LED Energie LED bulb teardown

LED Energie brand LED bulb with following data stopped to work properly:

230V 50Hz 7W E27

450lm 3000K 60mA 20D

3684 Mod.5161

So lets make a tear-down


There seems to be 20 small LEDs in series inside bulb and one of them burned black. As such this LED string is expected to need around 70V over it. LEDs were soldered to a aluminium circuit board thar was glued to aluminium tube inside plastic lamp base part.

Look at the circuit board

This looks like power supply is basically an RC current limiting (with small coil) followed by rectifier and small electrolytic filtering capacitor. In addition there are 470k bleder resistors to discharge capacitors.

The big resistor is a bit suspect here. According to color code it should be 100 ohms, but multimeter reading says 295 ohms. I suspect that either it has changed value or color code has changed colors due heating.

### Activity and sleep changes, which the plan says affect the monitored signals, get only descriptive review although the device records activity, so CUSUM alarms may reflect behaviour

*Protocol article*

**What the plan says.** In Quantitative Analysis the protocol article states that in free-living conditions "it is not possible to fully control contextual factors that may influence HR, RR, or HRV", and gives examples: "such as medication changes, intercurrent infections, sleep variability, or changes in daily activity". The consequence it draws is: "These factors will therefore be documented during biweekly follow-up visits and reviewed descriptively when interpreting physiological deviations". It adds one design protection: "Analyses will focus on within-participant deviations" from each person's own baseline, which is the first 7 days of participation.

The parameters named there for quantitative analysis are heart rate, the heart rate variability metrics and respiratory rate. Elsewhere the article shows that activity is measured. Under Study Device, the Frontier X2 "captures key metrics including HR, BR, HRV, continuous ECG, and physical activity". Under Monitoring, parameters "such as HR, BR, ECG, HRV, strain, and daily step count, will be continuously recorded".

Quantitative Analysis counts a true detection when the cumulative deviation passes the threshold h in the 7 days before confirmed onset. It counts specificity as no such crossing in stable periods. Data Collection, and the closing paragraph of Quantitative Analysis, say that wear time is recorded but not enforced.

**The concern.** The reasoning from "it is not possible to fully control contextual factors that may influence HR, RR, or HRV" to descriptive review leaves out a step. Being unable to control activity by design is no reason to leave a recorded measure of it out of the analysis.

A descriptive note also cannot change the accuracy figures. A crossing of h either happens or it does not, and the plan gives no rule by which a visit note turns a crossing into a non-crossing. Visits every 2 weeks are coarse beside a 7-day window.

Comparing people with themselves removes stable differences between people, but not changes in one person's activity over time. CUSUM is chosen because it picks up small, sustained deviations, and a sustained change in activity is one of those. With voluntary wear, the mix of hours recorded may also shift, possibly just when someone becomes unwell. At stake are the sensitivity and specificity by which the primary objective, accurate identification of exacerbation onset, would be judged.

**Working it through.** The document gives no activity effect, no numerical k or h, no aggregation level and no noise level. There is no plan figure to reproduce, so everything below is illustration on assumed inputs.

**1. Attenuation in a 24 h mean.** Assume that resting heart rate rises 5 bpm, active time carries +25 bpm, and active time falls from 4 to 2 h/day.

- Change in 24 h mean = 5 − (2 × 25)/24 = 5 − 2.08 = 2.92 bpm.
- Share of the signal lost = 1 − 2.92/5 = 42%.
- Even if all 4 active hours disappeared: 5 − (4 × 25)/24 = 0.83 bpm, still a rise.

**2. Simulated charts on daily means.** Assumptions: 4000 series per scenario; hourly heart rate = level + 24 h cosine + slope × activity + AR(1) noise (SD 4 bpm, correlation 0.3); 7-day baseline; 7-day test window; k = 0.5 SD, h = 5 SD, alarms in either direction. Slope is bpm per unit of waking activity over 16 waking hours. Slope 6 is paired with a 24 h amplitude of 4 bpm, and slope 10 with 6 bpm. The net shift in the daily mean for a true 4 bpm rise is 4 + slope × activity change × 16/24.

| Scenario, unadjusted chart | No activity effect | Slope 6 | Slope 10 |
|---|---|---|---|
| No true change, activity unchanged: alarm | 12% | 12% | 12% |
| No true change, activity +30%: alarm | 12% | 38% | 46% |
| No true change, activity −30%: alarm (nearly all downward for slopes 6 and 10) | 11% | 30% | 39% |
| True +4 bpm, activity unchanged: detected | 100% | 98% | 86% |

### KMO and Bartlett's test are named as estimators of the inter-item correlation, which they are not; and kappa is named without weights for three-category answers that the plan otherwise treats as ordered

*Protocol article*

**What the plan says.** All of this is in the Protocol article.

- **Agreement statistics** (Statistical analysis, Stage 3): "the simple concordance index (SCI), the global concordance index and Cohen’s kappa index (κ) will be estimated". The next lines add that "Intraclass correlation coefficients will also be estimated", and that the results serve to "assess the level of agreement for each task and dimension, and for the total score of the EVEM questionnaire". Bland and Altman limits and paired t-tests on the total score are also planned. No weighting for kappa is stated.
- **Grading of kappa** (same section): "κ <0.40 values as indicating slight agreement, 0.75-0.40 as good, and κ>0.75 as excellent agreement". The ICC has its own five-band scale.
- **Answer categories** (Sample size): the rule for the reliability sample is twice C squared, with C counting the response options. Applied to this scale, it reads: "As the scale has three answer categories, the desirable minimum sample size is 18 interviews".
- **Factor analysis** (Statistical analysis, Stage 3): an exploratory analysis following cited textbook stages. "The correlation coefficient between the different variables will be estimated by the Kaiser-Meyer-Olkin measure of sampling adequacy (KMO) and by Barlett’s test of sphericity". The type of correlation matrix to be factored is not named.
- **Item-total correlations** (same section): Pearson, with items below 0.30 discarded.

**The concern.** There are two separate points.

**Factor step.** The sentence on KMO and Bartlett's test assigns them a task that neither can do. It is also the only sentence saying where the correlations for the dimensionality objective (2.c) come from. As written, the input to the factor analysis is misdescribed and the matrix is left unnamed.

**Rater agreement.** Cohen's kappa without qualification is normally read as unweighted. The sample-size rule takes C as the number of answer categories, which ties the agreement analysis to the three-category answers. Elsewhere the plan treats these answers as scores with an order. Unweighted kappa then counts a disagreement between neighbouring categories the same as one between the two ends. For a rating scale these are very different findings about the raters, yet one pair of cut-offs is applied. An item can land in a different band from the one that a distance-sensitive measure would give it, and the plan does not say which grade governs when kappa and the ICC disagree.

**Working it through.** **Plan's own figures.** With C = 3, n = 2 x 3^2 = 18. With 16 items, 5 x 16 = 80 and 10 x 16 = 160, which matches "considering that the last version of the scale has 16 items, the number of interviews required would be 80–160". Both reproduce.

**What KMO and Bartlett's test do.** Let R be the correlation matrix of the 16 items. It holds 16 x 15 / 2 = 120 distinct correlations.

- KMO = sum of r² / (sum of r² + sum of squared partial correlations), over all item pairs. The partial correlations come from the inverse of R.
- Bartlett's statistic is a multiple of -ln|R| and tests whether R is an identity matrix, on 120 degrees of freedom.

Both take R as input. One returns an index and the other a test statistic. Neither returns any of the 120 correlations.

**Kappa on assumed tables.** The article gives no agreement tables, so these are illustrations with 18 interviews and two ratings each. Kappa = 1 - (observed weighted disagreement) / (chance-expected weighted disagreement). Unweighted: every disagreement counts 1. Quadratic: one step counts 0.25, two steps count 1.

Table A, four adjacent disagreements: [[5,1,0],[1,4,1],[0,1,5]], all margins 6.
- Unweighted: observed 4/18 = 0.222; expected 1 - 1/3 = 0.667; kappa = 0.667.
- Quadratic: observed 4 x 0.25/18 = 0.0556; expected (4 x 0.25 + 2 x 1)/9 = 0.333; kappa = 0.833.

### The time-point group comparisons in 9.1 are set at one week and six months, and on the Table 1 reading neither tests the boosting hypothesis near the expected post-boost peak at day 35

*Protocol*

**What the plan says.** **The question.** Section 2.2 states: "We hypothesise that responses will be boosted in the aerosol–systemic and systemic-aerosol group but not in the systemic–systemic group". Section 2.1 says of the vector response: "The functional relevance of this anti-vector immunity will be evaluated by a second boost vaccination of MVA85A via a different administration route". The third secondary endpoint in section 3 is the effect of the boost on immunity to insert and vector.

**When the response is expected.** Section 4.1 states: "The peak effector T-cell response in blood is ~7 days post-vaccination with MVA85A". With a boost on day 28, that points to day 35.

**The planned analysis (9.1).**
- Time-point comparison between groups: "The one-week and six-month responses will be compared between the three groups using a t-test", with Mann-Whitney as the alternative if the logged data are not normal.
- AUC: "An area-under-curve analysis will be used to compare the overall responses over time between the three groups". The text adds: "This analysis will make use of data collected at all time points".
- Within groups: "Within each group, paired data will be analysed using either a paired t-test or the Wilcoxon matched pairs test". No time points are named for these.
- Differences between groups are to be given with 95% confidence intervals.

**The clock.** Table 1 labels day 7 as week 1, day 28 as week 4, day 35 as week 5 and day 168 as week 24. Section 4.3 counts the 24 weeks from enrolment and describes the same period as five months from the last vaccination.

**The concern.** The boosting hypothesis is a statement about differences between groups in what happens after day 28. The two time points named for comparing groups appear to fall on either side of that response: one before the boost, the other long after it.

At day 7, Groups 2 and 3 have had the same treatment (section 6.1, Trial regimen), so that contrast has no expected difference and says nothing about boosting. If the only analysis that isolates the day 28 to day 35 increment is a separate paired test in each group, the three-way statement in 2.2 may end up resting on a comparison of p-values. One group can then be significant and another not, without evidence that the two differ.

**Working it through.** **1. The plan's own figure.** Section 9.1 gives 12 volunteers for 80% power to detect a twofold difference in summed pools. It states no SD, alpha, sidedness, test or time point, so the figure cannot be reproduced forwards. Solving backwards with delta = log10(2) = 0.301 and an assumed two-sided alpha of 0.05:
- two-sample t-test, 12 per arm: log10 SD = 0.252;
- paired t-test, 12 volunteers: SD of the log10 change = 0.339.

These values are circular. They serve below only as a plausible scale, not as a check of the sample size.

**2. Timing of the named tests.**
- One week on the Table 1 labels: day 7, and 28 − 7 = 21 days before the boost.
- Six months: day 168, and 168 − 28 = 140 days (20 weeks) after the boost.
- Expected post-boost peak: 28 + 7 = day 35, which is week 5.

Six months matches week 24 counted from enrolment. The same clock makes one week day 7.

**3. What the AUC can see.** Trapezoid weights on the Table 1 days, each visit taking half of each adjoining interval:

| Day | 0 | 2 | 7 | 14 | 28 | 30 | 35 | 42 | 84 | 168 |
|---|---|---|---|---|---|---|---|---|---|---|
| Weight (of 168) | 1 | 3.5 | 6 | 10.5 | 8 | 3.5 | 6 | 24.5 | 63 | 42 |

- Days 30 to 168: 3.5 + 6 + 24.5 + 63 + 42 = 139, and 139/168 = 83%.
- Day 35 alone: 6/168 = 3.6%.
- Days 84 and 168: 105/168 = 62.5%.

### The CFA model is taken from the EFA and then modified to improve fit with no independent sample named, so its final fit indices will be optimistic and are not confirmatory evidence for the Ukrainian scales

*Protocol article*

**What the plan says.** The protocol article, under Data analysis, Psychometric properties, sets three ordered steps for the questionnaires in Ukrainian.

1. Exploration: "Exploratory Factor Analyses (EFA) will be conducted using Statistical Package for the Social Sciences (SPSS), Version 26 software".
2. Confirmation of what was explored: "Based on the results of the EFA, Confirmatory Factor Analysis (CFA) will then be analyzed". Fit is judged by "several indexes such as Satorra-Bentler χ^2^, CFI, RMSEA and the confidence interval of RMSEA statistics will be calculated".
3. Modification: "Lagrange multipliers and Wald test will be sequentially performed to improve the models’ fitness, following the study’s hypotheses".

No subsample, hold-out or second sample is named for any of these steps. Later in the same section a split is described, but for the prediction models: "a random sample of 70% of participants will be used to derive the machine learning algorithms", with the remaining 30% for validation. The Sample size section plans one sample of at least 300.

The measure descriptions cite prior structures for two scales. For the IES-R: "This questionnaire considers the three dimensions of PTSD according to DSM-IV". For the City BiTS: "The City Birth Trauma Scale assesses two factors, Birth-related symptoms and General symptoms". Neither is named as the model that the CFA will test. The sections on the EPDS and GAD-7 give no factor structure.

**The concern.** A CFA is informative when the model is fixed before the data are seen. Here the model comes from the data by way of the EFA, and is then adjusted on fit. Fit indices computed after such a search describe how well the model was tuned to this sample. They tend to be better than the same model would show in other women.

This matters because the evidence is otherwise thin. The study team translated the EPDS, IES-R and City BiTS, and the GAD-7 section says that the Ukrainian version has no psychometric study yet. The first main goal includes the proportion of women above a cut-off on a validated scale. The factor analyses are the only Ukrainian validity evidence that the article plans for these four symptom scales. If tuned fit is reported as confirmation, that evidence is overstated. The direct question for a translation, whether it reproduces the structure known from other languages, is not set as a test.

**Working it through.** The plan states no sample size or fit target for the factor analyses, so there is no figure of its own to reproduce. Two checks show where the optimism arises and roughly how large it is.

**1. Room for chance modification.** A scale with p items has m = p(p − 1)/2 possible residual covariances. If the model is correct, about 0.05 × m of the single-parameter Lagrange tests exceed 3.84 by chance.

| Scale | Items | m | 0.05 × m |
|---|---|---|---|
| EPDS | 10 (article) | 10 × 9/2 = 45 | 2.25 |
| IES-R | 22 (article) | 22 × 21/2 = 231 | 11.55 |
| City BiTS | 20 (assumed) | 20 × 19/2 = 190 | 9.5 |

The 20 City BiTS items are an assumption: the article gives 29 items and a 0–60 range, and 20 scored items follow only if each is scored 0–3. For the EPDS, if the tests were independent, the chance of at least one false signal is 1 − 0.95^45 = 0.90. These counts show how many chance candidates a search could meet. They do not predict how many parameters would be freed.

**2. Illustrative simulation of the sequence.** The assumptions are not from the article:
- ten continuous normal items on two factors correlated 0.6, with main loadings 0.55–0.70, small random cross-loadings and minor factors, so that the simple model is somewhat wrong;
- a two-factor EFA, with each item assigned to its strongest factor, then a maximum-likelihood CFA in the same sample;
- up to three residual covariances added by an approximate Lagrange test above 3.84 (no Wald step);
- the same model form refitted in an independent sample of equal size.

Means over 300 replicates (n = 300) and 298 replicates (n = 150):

The RC circuit capacitor was 1.1uF 400V. The filter capacitor after rectifier was 2.2uF 400V electrolytic.

Here is the reverse-engineered circuit disgram:


  1. Tomi Engdahl says:

    IP65 LED tape coating fail

    I was using this tape above my computer for ambient illumination. Over time it imperceivably changed from warm white light to a dull orange glow.
    When it got the point that I couldn’t identify component colour bands I decided to take a closer look.

    The gel they use to make it waterproof (more like splash-proof) has degraded through exposure to the blue/violet wavelength of the light. Directly above the LED chips it had gone so brown that it was blocking and colouring the light. Initially I thought it was the phosphor that had degraded, but when the coating is cleaned off the LED it is as bright as when new.